The double-think of 2015 continues a longstanding pattern of Obamaniam Orwellianism. In fairness, Obama’s allergy to the “T-word” and the “I-word” is rooted in the bipartisan failure during the 1990s to confront Islamist terrorism systematically.  Before 9/11, few Americans were willing to muster the effort required to crush Osama Bin Laden, despite al Qaeda’s terrorist attacks against Americans in Africa and the Middle East. The 9/11 Commission Report would later confirm, “The nation was unprepared,” psychologically, ideologically and politically.

Even after the 9/11 attacks, some Americans resisted bin Laden’s own framing of the assaults as Islam versus the West. In Chicago, Obama, then a 40-year-old state senator, was evacuated from the Thompson Center, the Illinois state government office building, on that awful day. He watched the horrifying images at his law firm’s townhouse. “The essence of this tragedy…” he wrote a week later in the Hyde Park Herald, “derives from a fundamental absence of empathy on the part of the attackers: an inability to imagine, or connect with, the humanity and suffering of others. Such a failure of empathy, such numbness to the pain of a child or the desperation of a parent, is not innate; nor, history tells us, is it unique to a particular culture, religion, or ethnicity.” Obama explained that it “most often… grows out of a climate of poverty and ignorance, helplessness and despair.” Filtering reality through the therapeutic culture’s gauzy belief system, Obama reduced Islamism to a psychological shortcoming, while rationalizing a particular form of violence as a logical, if insensitive, response to poverty and illiteracy.

Beyond insulting billions of poor people who never turned violent, Obama’s 2001 reaction raises questions about whether America’s I’m-Ok-You’re OK overly-psychological culture can handle Islamism’s I’m-Ok-Die-Infidel! death cult. Our pluck, our grit, our occasional righteous anger, our absolute sense of right and wrong, has been counseled out of millions of us. One 2013 survey estimated that a third of Americans have sought “professional counseling for mental health issues.” Some estimates run as high as eighty percent of Americans having received some form of psychological counseling during their lifetimes.

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Rand Paul’s 2016 White House aspirations face a real risk: His dad

Daddy issues: Are Ron Paul’s hard-core stands a problem for son’s presidential bid?

While Rand seeks donors, his father talks secession

  Rand Paul wants to lead the United States. On Saturday in Texas, his father was speaking at a conference about how to leave it.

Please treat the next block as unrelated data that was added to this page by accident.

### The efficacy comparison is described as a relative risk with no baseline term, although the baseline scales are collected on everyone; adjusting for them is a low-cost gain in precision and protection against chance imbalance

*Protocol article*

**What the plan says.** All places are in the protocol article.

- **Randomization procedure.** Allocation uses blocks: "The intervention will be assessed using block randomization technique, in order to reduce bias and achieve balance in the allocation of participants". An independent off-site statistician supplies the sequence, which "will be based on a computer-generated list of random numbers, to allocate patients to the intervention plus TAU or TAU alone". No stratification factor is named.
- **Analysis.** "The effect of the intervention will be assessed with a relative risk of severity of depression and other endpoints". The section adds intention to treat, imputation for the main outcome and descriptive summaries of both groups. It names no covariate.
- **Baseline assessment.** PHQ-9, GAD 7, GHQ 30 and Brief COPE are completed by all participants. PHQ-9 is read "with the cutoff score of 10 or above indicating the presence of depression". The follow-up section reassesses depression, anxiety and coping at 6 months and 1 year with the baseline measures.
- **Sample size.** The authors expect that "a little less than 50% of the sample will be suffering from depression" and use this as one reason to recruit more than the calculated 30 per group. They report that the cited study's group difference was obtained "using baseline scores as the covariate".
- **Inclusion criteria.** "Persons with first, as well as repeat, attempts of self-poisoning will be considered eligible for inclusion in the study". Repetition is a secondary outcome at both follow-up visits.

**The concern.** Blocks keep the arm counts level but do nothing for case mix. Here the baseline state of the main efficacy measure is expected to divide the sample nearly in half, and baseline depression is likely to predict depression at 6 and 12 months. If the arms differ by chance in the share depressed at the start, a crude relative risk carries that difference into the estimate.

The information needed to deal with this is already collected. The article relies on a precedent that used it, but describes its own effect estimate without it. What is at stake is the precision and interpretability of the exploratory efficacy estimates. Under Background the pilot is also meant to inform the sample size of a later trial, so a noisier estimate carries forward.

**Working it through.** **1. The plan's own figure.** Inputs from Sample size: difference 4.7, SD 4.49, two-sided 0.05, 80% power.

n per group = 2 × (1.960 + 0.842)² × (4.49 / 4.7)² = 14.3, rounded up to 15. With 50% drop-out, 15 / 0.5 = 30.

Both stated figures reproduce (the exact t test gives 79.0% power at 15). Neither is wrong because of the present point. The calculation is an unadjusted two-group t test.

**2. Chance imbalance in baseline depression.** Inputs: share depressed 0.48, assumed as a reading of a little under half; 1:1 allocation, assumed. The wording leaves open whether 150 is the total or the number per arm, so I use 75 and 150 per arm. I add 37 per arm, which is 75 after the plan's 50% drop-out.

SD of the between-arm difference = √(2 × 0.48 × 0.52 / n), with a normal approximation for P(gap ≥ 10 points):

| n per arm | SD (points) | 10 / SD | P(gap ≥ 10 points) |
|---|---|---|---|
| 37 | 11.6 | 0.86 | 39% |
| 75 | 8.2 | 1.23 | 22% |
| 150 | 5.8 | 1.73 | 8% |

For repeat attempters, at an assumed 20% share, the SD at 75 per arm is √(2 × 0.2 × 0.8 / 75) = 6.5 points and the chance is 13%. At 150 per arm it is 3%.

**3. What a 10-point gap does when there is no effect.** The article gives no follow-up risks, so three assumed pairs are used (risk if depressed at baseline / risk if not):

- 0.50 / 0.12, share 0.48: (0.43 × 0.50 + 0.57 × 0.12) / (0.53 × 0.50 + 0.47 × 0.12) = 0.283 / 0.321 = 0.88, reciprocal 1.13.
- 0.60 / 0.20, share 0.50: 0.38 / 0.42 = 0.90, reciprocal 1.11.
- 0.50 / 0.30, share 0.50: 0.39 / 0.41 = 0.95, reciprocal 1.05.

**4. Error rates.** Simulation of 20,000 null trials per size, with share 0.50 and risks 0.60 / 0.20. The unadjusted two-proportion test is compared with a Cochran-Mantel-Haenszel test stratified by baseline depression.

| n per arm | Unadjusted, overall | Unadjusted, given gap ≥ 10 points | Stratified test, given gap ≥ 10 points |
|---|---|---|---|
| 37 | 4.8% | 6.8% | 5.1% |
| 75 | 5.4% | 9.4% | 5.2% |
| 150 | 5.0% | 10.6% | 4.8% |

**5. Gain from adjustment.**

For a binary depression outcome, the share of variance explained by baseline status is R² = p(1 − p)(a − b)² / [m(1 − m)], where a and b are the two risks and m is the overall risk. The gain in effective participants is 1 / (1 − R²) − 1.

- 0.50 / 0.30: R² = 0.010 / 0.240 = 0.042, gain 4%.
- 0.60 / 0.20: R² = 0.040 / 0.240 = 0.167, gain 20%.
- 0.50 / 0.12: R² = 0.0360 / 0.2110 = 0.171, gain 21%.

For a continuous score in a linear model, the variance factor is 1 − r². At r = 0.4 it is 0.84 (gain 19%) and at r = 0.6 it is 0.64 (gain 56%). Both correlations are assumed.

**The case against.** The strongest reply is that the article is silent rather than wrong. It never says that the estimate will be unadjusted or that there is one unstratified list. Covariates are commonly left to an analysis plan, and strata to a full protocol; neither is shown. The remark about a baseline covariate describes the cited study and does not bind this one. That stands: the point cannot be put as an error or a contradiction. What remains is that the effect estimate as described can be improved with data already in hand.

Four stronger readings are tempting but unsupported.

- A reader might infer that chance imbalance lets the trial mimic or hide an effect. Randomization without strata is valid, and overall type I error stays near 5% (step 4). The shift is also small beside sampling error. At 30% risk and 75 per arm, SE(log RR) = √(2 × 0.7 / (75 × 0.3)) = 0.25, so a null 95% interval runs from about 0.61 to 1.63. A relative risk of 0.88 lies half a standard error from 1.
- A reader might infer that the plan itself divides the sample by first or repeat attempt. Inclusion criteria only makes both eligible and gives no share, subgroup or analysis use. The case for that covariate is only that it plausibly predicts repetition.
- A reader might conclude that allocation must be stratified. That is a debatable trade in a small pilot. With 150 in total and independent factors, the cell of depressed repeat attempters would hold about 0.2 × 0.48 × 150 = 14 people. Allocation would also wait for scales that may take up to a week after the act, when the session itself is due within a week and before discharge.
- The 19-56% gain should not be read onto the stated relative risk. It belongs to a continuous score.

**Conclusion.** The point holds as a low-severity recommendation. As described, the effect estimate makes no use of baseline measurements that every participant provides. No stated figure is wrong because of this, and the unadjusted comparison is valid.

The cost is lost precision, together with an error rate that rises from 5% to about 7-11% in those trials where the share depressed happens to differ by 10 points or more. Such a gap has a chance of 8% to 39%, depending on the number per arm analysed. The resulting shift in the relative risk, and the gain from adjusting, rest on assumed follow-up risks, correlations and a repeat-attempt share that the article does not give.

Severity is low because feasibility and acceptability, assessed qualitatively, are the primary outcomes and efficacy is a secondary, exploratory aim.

“A lot of times people think secession, they paint it as an absolute negative,” said former representative Ron Paul (R-Tex.). After all, Paul said, the American Revolution was a kind of secession. “You mean we should have been obedient to the king forever? So it’s all in the way you look at it.”

This weekend was a crucial one for Rand Paul, the Republican senator from Kentucky and un­declared candidate for the presidency. He was in California, trying to line up donors at an opulent retreat organized by the billionaire Koch brothers.

At the same time, his father — retired after 12 terms in Congress and three presidential runs — was in the ballroom of an airport hotel here, the final speaker at “a one-day seminar in breaking away from the central state.” He followed a series of speakers who said that the U.S. economy and political establishment were tottering and that the best response might be for states, counties or even individuals to break away.

“The America we thought we knew, ladies and gentlemen, is a mirage. It’s a memory. It’s a foreign country,” Jeff Deist, Ron Paul’s former press secretary and chief of staff, told the group. “And that’s precisely why we should take secession seriously.”

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Former Apple CEO who 'fired Steve Jobs' accused of hiding $25million from his ex-wife

Accusations: John Sculley, the former Apple CEO, has been accused of hiding money from his ex-wife

John Sculley - CEO from 1983 to 1993 - accused by ex-wife Carol

Former Apple CEO who 'fired Steve Jobs' accused of hiding $25million from his ex-wife when they divorced.

By Kieran Corcoran For

A former Apple CEO who allegedly fired Steve Jobs in the 1980s from the company he founded has been accused of hiding his fortune during a divorce battle.